As a medical missionary in Tanzania, Dr. Glen Brubaker first began testing patients for HIV and AIDS in the 1980s. He saw what was initially hundreds of cases grow to millions and found that nearly every family at his mission included someone suffering from the virus.
"As a doctor, I was always at a loss for what to tell patients in Africa when they were diagnosed with AIDS," he said. "There were no meds to cure or help those who were suffering. Even when the retrovirals came out, those drugs were so expensive they were not an option for our patients."
Brubaker left Africa eight years ago, after nearly 30 years there, to continue his research work at Interchurch Medical Assistance Inc., a faith-based organization with headquarters in New Windsor. He was among the staff celebrating Monday when IMA, a nonprofit association of 12 Protestant relief and development agencies, learned that it would share in a $355 million federal grant to battle HIV and AIDS globally.
The grant will significantly bolster prevention programs, diagnostic capabilities and treatment in developing companies in Africa, the Caribbean and Latin America, he said.
"Now, finally, we can tell patients something is available," said Brubaker. "All the resources that this program will bring will have wider and wider effects."
IMA, which has responded to international crises for nearly 45 years, has created a network of partners, many of them Protestant missionaries, who are working in several of the grant's targeted countries.
"We have many partners overseas who are already implementing HIV programs," said Vickie Johnson, IMA's communications manager. "This project works well with what we already do. Many will be ready to scale up their treatment programs and others who have lacked resources can begin them."
As part of the Maryland-based consortium that won the grant, IMA will likely continue its efforts to procure medical equipment and supplies and pharmaceuticals and deliver them to its partners around the world, said Johnson. Headed by Catholic Relief Services and the University of Maryland's Institute of Human Virology, the consortium also includes the Futures Group, a not-for-profit group that will evaluate and monitor the effort.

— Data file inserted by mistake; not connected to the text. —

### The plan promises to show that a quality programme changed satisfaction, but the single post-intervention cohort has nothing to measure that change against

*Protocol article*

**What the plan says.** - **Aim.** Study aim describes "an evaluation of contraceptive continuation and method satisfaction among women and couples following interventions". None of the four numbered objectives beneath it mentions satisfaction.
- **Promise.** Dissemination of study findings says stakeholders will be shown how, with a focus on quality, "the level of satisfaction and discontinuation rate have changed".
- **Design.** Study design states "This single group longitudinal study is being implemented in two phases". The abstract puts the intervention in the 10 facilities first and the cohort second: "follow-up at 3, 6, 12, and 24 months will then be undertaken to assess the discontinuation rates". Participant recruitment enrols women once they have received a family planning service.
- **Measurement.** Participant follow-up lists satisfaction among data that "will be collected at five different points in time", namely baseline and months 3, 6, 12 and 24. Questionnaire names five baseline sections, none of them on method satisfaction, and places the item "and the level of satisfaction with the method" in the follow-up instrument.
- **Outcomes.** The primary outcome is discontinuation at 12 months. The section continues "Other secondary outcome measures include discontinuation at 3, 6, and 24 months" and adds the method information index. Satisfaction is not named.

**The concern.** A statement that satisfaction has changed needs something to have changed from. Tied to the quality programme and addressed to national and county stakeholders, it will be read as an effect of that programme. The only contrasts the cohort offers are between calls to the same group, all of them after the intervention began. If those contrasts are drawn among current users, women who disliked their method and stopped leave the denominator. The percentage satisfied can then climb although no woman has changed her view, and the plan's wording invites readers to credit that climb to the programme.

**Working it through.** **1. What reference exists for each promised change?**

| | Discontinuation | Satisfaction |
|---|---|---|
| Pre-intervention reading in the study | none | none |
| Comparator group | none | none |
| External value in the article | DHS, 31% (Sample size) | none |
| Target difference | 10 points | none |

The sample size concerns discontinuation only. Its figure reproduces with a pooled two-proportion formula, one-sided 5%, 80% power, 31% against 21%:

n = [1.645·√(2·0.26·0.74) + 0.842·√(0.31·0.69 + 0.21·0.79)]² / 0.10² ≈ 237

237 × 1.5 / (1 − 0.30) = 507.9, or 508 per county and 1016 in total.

IMA has a proven record as a health-care provider in developing nations. That experience helped it secure a $25 million federal grant in 2001 to re-establish basic health services and improve the treatment and prevention of disease in the Democratic Republic of Congo. The program also is providing blood testing, prevention education and counseling for people with HIV and AIDS.
"We are expecting that Congo will be a strong place for us to work," Johnson said. "The country has a structure of health zones, many of which are managed by our partners and by Catholic Relief."
The federal grant provides IMA with an opportunity to join with Catholic Relief and professionals from University of Maryland "to reach people and deliver drugs that can extend their lives," Johnson said. "We will all work together from our strengths and see where we can complement each other."
The consortium began meeting in December shortly after the various groups learned the grant would soon be available. The money is part of a $15 billion pledge the Bush administration made last year to fight AIDS worldwide.
IMA has no timeline for when it will receive the money, but the funds will be divided based on need, Johnson said. IMA expects a significant portion of the grant will be allotted to purchase and funnel supplies to its members overseas, a task the organization has handled for nearly a half-century.
Church-related health facilities administer as much as 50 percent of the health care in developing countries, Johnson said. IMA often responds to disasters, including the recent earthquake in Iran, from its offices and warehousing operations at the Brethren Service Center in the Carroll County town. It also administers efforts to fight tuberculosis in Iraq and eliminate parasitic diseases such as river blindness and elephantiasis.
The grant will entail hiring additional staff in New Windsor, Johnson said. IMA employs one infectious disease program manager who is working in Africa through the end of March. She will fly back for a brief sojourn in New Windsor this week to review the ramifications of the grant and then return to Africa.
"We will not just be buying drugs and giving them out," Johnson said. "We will be helping facilities in resource-poor countries develop effective and long-term treatment."
Paul Derstine, IMA president, wrote Monday in an e-mail from a health conference he is attending in Switzerland that he is eager to expand the effort to battle AIDS globally.
"I'm humbled by the opportunity afforded by this grant to help strengthen the work of IMA's member agencies and their affiliated overseas health facilities related to the HIV/AIDS pandemic," Derstine wrote. "We look forward to moving ahead so that those in need of these services will be able to receive the benefits as quickly as possible."